BACK in the dark days, when a Texan tyrant roamed free in the 2nd city of Empire, debt was the new black, and Liverpool football club was hurtling towards a never imagined abyss, its chief financier and ultimate unlikely knight in shining armour, the Royal Bank of Scotland, imposed upon the club the first in a series of double agents.
Christian ‘Cecil’ Purslow was the initial appointment the bank charged with unofficially watching their backs, as they, like Liverpool’s by then bereft supporters, began to have more than serious concerns about the errant decision making of evil capitalist caricatures, Tom Hicks and George Gilette.
To cut a confused and long story short, ‘Cecil’ Purslow came, saw, and tried vainly to financially restructure the club to the bank’s order. He shed his pinstripes for a tracksuit, deluded himself he was as much director of football as hired gun accountant, and made himself Gary Neville level popular on the Kop, before ultimately allying himself to the small band of corporate assassins who contrived the legendary ‘epic swindle’ that finally rid Liverpool football club of the two headed behemoth from across the Atlantic.
Cecil slayed the dragon(s), his epitaph will read. When he gets round to writing it.
Christian Purslow finally, and quietly, exited the scene of his crimes, misdemeanours, and perhaps grudging redemption, last winter. Gone from a club and a community that would forever associate him with their darkest hours rather than the glory of their resurrection.
Tough luck Cecil. You came, you saw. You merited a banner depicting a big cock with your name on it, courtesy of the Kop. You got very well paid , and you got to pump your fist outside the big court house in that London. The end. The people, have now retired your memory.
So why bring Purslow back out of his box again ? Simply, because of something the man once said. Something, one of many things, he got it in the neck for. It seemed rightly so at the time, and thus far it’s been cast into the dustbin of Hicks/Gillett era soundbite history (along with ‘a spade in the ground in 60 days’ and ‘blow me fuck face’). Consigned to dust, until now. Watch out. Here comes the revival of Cecil Purslow’s much derided ‘player account’ world view.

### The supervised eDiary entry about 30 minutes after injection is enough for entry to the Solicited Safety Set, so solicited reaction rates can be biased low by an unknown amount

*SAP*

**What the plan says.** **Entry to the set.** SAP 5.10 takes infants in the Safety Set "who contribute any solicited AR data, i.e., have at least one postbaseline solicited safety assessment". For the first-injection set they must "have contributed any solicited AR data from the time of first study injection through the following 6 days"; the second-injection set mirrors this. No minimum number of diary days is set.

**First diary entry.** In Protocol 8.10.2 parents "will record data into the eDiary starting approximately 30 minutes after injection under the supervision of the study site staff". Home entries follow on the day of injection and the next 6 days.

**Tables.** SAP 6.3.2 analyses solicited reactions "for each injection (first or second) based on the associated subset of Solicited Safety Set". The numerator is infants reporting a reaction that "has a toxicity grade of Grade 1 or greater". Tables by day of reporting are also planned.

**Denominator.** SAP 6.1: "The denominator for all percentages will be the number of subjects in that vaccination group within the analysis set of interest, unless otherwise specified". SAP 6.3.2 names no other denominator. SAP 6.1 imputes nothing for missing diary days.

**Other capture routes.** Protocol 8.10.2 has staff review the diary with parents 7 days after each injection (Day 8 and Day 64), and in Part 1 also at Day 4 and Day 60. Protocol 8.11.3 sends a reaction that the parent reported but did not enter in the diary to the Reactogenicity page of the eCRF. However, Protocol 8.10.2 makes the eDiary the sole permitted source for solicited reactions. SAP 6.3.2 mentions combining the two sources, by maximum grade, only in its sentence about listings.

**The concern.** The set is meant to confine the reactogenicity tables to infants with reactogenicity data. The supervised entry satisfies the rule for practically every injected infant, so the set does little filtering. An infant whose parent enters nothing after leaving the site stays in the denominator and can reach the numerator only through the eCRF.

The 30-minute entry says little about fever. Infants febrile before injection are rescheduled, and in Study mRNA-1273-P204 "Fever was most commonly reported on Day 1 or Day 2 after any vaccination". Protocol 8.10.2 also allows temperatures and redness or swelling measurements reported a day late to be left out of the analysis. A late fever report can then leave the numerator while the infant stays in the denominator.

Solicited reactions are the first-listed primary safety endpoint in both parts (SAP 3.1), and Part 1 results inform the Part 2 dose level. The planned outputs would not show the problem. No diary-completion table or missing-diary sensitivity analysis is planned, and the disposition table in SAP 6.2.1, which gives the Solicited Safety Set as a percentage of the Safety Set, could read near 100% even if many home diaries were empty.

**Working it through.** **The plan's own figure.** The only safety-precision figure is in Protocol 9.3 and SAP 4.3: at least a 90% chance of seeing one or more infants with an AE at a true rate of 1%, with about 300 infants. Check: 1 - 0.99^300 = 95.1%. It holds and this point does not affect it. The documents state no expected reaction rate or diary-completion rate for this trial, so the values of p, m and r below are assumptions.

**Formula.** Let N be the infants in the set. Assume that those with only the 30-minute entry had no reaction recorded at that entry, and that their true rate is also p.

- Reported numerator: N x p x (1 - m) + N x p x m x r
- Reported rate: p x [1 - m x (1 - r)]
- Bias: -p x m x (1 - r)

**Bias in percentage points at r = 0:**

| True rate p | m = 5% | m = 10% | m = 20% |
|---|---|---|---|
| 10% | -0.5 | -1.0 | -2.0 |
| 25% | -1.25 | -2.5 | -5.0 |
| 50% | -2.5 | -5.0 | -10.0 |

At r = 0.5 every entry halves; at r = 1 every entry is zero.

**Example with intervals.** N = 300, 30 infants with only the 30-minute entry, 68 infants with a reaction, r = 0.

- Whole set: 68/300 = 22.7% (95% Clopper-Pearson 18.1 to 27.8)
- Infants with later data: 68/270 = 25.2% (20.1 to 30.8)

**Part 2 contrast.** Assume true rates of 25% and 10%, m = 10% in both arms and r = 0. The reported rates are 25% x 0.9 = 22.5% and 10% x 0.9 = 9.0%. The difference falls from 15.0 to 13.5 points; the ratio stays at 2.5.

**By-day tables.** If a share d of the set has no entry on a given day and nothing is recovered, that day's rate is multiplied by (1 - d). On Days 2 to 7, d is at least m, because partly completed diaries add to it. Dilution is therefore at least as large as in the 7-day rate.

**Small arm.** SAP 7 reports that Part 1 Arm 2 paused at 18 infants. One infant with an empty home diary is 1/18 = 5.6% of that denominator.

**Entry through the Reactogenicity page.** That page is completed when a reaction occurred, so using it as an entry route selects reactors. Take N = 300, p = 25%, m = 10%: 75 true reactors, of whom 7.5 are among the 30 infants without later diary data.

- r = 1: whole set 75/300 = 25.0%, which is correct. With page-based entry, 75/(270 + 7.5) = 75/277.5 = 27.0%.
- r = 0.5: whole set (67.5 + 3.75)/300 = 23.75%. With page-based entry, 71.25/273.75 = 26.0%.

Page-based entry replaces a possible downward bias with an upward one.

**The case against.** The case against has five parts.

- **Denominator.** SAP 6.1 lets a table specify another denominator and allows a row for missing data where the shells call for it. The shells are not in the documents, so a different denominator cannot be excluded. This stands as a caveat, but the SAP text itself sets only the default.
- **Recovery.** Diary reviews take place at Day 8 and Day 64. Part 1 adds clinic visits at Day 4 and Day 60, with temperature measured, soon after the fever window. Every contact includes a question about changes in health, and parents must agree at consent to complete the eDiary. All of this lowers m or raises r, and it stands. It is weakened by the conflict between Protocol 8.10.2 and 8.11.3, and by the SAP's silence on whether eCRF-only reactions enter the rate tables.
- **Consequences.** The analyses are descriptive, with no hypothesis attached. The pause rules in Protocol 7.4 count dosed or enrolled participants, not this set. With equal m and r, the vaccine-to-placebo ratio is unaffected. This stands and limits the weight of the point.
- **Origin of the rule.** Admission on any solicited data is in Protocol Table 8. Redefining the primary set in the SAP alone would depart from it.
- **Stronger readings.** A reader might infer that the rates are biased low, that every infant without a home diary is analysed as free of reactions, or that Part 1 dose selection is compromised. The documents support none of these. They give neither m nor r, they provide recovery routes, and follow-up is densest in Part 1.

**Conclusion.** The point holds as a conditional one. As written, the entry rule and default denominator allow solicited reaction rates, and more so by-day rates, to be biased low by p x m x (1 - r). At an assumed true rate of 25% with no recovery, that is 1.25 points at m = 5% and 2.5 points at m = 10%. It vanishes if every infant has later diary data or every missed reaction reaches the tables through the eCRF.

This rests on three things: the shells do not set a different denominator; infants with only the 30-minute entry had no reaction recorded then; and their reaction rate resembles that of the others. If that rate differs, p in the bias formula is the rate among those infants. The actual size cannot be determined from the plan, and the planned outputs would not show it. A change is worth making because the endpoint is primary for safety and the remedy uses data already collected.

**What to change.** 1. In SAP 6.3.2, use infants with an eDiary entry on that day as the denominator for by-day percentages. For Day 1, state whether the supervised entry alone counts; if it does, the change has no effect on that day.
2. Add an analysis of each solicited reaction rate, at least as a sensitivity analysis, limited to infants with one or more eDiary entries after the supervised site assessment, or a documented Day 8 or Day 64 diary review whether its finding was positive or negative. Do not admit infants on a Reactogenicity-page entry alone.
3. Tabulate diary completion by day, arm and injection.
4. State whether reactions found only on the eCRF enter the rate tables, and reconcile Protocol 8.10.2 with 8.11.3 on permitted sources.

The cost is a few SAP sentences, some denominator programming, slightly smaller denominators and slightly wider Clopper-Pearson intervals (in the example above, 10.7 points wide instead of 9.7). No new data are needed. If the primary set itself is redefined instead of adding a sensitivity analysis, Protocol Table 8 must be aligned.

Before the summer of 2009 we, as humble football folk, had satisfied ourselves with the neat lay accountancy analysis that concluded that seeking to improve your team by investing in it, meant that you had to be spending more in transfer fees for new players than you were recouping from the proceeds of the sales of those players no longer required.
When pressed by fans and journalists to account for Liverpool FC’s nil net transfer fee spend in the summer of ’09, Purslow directed inquisitors in the direction of that maligned ‘player account’section of the club’s published accounts. He argued that although the club had spent ‘fanny all’ (I’m paraphrasing) on transfer fees that close season it had heavily invested in new contracts for star players, including Gerard, Alonso, Kuyt and Torres.
As ever more weary and cynical fans, we were having none of it. Wages are wages, and transfer spend is quite another thing. Equating the two, seemed on the surface, to be quite frankly a piss take. You judged a club’s commitment to its manager, its team and its future by how much it was prepared to fork out for fees on new players.